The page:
And no, women, you will not get “big” or “bulky” performing the WODs prescribed. This is a myth!
Yes, it is definitely important to understand the principles of nutrition, when trying to change one’s body composition (lose or gain weight) through exercise (strength training and cardio). This education is also important for overall health reasons.
Generally speaking, when trying to lose body fat, while following the BPM Fit WODs, it is essential to be in a net caloric deficit, while following the right combination of macro and micro nutrients. When trying to gain lean muscle, one must be in a net caloric surplus. However, there is an exception to these rules under certain conditions– one may find that they are still able to experience fat loss and/or muscle gain simultaneously, when starting a new training program (such as BPM Fit). This condition is commonly referred to as “newbie gains” within the fitness industry.
I recommend learning about “flexible dieting” AKA “tracking macros” AKA “IIFYM”.
Check out this article to learn more about flexible dieting.
WOD stands for ‘Workout of the Day’.
‘Rep’ and ‘Set’ are terms found in all strength training (weight lifting) routines.
A rep (repetition) is one complete motion of an exercise. A set is a group of consecutive repetitions.
For example, when you say, “I did two sets of 10 reps on Flat Dumbbell Bench Press,” this means you did 10 consecutive chest presses with dumbbells, rested, and then did another 10 chest presses.
A Superset is when you perform two exercises back to back with little to no rest between them.
For example, performing a set of biceps curls and then immediately performing a set of triceps dips, would count as one Superset.
‘HIIT’ stands for High Intensity Interval Training, and is a training technique in which you give all-out, one hundred percent effort through quick, intense bursts of exercise, followed by short, sometimes active, recovery periods.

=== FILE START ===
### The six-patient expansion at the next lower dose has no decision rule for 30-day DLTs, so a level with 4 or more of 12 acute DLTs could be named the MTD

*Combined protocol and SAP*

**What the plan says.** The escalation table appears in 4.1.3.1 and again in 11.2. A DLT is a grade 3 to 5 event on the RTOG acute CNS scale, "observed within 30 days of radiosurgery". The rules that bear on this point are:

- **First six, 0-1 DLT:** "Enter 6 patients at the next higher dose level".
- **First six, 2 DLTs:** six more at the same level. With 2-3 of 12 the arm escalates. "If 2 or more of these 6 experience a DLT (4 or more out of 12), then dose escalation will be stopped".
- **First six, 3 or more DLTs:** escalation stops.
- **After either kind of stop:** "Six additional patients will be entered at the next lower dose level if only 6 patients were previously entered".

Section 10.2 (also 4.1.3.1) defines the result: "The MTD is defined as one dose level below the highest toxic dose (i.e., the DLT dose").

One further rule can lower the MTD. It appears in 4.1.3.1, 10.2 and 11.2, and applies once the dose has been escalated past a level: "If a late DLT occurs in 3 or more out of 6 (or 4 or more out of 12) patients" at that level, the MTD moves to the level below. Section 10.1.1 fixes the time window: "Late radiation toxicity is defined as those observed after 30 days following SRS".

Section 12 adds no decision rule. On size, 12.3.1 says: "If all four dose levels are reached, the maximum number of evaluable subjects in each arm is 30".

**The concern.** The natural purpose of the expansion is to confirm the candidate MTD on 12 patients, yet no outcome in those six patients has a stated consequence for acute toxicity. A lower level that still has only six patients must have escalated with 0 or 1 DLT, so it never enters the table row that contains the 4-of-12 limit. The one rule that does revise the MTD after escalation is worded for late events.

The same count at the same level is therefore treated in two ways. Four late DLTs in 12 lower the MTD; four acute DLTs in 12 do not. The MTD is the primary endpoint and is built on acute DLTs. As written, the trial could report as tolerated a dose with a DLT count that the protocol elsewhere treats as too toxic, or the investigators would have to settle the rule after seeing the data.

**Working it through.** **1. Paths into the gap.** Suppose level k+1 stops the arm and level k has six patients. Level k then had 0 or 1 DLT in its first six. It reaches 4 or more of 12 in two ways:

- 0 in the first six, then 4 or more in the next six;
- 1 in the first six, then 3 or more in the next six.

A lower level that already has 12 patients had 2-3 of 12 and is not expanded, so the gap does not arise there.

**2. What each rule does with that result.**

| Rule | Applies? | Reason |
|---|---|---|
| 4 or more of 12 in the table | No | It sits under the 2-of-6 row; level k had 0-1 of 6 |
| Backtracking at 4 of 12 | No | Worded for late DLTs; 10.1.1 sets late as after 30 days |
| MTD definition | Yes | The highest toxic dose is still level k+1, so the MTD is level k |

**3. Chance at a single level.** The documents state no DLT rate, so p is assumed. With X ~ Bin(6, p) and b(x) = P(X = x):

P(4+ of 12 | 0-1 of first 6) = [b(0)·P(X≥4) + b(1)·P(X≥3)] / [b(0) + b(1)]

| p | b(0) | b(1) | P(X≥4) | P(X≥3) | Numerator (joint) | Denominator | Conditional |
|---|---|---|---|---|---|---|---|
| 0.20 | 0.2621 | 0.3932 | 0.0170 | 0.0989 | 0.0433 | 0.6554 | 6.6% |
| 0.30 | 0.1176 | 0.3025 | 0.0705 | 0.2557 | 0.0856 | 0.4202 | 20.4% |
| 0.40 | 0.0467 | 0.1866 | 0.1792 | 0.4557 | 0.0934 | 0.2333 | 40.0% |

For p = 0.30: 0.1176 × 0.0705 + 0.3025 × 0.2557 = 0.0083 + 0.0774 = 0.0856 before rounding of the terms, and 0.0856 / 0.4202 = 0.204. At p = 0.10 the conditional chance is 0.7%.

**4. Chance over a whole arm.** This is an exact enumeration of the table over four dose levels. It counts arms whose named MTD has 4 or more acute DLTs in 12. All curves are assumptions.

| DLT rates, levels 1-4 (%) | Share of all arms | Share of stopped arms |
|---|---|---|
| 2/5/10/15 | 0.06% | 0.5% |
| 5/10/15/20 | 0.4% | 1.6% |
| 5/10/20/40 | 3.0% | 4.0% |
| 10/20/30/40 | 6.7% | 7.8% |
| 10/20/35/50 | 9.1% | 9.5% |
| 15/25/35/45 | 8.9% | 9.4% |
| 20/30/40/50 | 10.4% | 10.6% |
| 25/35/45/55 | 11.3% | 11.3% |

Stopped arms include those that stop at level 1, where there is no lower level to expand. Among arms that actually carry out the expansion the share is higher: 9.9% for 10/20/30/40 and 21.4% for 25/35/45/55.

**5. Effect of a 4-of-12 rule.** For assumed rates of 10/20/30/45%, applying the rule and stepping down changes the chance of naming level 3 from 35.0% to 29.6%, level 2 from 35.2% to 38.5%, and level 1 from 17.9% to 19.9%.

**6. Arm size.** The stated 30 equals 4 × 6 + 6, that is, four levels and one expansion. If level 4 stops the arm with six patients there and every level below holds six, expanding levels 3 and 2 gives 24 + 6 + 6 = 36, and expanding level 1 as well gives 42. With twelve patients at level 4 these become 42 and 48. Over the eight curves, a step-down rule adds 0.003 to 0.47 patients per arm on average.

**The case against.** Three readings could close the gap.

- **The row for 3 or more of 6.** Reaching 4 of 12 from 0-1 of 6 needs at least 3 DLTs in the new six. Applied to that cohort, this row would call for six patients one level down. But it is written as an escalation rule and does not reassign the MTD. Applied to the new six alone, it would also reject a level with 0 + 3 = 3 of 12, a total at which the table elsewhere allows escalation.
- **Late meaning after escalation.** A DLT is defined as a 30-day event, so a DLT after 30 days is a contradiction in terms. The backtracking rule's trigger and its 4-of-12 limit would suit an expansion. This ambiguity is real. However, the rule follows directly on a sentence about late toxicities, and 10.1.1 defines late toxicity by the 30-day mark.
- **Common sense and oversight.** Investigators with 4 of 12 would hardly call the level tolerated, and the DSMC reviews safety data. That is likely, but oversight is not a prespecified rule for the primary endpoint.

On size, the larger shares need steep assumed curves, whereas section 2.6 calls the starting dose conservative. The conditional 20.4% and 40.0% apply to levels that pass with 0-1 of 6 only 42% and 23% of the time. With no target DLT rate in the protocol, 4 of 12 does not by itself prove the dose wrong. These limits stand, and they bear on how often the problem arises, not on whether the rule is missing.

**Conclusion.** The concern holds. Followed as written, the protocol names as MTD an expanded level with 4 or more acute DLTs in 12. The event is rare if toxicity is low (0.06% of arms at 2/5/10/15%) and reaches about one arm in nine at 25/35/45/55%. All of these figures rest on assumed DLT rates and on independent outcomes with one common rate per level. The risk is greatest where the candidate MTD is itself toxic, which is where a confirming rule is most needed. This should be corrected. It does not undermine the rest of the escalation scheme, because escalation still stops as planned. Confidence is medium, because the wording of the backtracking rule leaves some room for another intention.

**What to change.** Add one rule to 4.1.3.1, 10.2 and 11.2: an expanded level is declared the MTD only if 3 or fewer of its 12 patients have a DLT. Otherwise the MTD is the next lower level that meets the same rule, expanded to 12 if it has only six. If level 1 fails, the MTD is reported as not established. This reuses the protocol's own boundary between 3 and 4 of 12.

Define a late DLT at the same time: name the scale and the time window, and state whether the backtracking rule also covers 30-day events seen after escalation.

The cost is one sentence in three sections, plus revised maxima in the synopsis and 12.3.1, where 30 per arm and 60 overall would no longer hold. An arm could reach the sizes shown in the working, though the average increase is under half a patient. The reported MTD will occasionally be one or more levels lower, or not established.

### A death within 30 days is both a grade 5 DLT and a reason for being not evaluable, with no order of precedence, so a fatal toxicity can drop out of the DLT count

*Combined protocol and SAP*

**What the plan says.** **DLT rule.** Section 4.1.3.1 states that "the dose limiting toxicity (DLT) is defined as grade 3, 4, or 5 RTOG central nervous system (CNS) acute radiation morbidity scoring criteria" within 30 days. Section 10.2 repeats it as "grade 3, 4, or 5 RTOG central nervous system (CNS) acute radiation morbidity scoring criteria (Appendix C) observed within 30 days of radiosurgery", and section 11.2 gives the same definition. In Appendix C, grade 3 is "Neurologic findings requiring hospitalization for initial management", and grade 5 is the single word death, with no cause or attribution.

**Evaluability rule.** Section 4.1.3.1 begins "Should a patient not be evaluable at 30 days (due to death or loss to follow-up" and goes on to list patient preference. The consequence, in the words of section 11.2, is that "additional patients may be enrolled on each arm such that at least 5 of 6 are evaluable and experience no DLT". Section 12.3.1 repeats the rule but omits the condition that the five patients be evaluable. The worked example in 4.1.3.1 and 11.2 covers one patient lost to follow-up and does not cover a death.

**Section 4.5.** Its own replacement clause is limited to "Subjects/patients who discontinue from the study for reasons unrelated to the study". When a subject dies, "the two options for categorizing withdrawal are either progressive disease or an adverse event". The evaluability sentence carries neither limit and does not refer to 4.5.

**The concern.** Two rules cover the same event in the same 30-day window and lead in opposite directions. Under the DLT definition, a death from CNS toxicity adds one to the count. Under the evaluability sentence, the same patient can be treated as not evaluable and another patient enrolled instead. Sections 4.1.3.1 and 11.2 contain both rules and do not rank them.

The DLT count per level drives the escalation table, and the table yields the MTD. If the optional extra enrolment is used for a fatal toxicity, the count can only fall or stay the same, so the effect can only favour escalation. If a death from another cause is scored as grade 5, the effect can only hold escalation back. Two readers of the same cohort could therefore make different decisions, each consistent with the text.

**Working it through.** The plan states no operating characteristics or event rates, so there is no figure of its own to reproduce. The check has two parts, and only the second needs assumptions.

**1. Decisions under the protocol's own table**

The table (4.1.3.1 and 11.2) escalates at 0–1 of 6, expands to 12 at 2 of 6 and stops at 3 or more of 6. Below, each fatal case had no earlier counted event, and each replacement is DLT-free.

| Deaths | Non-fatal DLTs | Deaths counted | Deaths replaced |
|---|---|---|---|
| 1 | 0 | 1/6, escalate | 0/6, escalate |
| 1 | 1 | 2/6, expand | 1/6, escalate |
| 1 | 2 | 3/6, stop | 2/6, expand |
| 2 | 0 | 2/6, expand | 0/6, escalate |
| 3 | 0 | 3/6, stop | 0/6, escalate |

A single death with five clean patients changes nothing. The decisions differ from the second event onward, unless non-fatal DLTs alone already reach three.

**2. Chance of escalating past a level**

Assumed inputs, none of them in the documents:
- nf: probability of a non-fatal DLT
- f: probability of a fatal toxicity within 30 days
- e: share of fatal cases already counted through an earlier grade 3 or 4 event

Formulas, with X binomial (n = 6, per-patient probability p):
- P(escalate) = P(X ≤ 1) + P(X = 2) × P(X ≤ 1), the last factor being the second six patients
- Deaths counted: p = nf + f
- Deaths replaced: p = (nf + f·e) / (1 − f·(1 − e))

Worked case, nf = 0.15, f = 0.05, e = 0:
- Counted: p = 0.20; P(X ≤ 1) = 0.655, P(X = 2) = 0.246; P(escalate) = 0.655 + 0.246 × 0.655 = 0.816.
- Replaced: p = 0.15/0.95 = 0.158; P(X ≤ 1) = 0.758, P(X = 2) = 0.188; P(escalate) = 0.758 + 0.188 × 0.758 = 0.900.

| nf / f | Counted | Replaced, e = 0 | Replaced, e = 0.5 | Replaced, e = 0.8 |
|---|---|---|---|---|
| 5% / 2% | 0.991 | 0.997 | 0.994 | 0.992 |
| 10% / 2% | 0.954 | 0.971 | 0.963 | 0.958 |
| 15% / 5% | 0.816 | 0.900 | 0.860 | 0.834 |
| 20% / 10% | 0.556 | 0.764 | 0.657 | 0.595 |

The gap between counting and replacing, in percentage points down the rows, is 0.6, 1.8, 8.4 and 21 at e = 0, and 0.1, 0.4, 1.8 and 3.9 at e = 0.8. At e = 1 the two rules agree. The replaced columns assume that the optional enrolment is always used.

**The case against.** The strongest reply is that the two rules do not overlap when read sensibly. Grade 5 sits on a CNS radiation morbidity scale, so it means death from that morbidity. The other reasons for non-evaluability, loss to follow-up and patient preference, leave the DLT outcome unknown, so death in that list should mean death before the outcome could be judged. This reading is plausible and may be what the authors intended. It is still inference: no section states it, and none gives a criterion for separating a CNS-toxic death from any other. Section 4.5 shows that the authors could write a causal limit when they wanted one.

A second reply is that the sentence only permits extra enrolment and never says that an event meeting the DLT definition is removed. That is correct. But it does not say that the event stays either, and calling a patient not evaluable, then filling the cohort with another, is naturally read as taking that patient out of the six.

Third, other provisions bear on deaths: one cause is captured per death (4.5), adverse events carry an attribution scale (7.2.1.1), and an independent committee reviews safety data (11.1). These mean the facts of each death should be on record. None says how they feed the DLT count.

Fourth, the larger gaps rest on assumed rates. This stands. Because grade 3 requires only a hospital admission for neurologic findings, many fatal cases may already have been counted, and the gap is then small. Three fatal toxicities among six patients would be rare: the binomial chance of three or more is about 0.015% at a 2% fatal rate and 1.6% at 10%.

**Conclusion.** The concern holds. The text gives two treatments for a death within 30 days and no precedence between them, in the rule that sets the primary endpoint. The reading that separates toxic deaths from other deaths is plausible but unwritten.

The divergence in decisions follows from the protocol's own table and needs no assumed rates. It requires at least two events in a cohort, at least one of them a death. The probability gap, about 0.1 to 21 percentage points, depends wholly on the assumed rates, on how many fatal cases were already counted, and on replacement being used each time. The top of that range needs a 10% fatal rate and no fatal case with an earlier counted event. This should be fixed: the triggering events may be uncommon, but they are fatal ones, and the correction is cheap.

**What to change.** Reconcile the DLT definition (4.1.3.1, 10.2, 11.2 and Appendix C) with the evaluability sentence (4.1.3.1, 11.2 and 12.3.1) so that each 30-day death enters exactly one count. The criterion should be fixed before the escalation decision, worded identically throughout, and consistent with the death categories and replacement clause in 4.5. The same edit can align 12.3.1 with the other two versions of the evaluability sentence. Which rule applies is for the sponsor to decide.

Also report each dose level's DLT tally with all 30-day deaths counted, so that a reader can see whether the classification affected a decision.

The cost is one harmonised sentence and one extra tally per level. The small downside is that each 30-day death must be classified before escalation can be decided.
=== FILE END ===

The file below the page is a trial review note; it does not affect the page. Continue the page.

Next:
‘LISS’ stands for Low Intesity Stead State, and is a form of low intensity cardio where you maintain the same pace for a set period of time.
Unless you have a physical limitation or injury preventing you from performing a certain exercise prescribed, in which case you can find a substitute exercise within the Exercise Demos, it is recommended that you stick to the exercises prescribed in the daily WODs.
However, if you do not have access to the equipment prescribed in an exercise, you can substitute it by performing an exercise that works the same muscle group.
The best time to train is a time that works for you! It is important to find the time of day that will work with your busy schedule, and the most important thing is to fit in your WODs each week.
There are a total of five (5) WODs that will be posted in any given week.
Ideally, Saturdays and Sundays are meant to be reserved for ‘REST or RAVE’ (recovery) days.
However, if you find that you are unable to perform one of the WODs on a day they are posted, then you can definitely perform the missed workout on another day during the week.
Please also know that there will be times when you will be unable to complete all five workouts in a given week, due to life circumstances. This is completely fine. Do not stress! Long term adherence and averaged consistency is the key to success when following the BPM Fit WODs.
Choose a weight that is heavy enough to where it is challenging (think 7 out of 10 on a scale where 0 means no effort and a 10 is rep failure), but not so heavy as to risk injury. I always recommend using an experienced spotter.
Keep the same weight for all sets for the prescribed exercise. Once you are able to perform all sets at the higher rep range of each exercise with proper form, it is time to increase the weight.
Use the smallest weight increment available, which is typically a 5-pound increase. And start back at the lower end of the rep range.
Example (Seated Dumbbell Shoulder Press):
First time performing exercise:
3 sets performed, using 30 pounds for 12 reps
The next time performing the same exercise:
3 sets performed, using 35 pounds for 8 reps
I recommend the use of micro weights (2.5-pound plates), if your gym has them, as it will not always be possible to continue to increase the poundage by 10 pounds (5 on each side) with the barbell lifts.
BPM Fit Pro Tip: I highly recommend downloading a free progressive overload/workout/strength tracker app such as “RepCount” on your smart phone, which makes logging strength training and weights lifted very simple and fast. By tracking weights, sets, and reps lifted from week to week, this ensures you are always striving to beat your last best and continuously progressing in the gym.
When this happens, choose the option to “Listen in browser”, so that you can play the embedded music within the Web browser, while performing the WOD.